How to deal with huge panoramas viewed online

While it is great to use the tools available today to create panoramas from your photos, publishing them online reduces, sometimes, the impact of what you’ve created.

Panoramas are something that became second nature to me since digital arrived. The possibility to do with digital stitching something that would take hours in the darkroom opened new frontiers of exploration. But showing panoramas on the Web takes away, many times, the grandeur of the panorama created.

I’ve used panoramas in my photography since the very first digital camera I started to use on a regular basis. With my Canon EOS D30, a 3.3 millions of pixels professional model from 2000, sold in a package with an astounding 1 GB IBM MicroDrive, with the same format as a Compact Flash memory card, but then much cheaper. Yes, then the MicroDrive, which was like a hard drive, but miniaturized, seemed to be the future. It was, until 2006, when CF became cheaper and able to hold more data.

The original panorama has 6764 x 4626 pixels. The section shown opening the article is from a 2560x1600 view from my 30-inch screen with the image at 100 percent. It gives you an idea of the sizes involved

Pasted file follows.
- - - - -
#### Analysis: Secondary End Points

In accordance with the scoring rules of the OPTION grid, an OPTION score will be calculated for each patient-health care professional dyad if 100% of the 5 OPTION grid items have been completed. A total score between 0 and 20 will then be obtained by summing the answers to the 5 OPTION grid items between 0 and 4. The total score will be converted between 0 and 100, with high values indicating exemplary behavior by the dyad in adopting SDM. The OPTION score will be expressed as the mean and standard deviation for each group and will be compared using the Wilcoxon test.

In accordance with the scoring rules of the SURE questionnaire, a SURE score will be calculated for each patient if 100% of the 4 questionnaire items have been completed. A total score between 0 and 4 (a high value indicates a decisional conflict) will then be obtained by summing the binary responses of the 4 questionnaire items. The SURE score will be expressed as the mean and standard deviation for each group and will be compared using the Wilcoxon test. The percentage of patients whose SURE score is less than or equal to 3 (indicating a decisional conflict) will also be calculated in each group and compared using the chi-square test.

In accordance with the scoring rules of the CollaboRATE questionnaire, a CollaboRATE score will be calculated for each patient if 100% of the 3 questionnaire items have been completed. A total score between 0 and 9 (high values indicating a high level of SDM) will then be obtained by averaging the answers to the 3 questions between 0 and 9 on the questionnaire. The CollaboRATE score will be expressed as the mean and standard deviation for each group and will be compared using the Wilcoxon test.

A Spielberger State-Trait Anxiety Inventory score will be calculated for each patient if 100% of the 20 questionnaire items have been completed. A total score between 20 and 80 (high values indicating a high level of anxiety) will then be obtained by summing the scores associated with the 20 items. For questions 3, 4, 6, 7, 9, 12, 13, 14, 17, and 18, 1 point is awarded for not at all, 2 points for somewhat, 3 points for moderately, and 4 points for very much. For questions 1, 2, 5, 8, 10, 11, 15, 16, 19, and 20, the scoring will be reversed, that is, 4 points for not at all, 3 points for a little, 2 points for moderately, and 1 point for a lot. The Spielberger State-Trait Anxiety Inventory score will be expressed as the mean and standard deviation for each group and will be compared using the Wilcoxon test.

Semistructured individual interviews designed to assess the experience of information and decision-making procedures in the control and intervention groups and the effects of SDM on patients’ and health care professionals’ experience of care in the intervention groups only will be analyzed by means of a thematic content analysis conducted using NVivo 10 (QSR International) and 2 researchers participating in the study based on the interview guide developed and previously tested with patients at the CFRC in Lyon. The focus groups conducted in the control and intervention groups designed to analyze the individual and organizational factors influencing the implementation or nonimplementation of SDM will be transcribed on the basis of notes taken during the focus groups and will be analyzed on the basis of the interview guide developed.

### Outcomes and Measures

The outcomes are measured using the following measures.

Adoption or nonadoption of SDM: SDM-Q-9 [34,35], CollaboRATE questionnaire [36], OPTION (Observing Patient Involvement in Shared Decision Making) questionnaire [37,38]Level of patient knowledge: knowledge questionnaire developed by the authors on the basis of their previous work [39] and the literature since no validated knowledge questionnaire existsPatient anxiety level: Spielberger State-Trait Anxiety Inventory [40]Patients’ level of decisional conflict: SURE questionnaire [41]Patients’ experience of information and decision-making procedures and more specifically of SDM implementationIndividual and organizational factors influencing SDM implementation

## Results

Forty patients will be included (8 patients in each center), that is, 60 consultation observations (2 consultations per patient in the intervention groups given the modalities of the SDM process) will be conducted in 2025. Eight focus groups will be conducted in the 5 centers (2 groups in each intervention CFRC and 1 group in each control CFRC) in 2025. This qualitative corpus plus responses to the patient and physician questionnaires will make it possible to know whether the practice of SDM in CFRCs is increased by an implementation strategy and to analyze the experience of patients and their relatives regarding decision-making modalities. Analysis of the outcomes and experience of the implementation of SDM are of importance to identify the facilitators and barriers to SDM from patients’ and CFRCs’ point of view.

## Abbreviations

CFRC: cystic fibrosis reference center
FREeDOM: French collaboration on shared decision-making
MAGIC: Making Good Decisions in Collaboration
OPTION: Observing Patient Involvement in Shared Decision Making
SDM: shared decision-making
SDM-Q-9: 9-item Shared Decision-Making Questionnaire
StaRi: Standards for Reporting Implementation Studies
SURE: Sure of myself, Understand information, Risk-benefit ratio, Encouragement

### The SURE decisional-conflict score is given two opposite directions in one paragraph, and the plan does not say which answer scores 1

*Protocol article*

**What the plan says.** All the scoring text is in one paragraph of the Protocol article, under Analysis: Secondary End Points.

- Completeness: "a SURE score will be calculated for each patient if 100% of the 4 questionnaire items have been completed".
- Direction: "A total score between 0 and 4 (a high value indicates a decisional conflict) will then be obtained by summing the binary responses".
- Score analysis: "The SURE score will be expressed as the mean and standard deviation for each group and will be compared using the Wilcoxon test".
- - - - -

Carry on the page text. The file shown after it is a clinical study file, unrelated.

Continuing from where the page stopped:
Once I got my Canon EOS D30 I started to make panoramas, not so much for the panoramas themselves, but because I could easily stitch two or more images together to get a final file that would be huge in terms of the digital world. You see, we had just started with digital, and a 3,3 MP camera seemed too little for people used to scan 35mm transparencies to transform them in the 70MB size files we were told we needed for printed magazines and books.

I remember one of the first series of panoramas I created for publication: they were of airplanes at Airshows. Not the ones flying, but those on a static display. Suddenly, I had a solution for editors asking for enough pixels for a double page spread: panoramas. Everybody was happy and I believe we, the photographers, felt a bit like magicians, because we had the tools — and for many people the secrets — to create those fantastic images.

This is part of the whole article published at ProVideo Coalition, which explains more about the problems faced by photographers when showing panoramas online using conventional methods, those available at most editorial websites. Here you can see the images mentioned in the article. Do visit ProVideo Coalition to read the article, using the images published here to get the full scope of the story.

Other articles I’ve published using panoramas and that you may want to read:

When in doubt, create a panorama (article)

When in doubt, create a panorama (photos)

Saving the Roman Road

Cresmina: The “Walking” Dune

Tourist… Just for One Day

If you enjoyed this post, please consider leaving me a tip.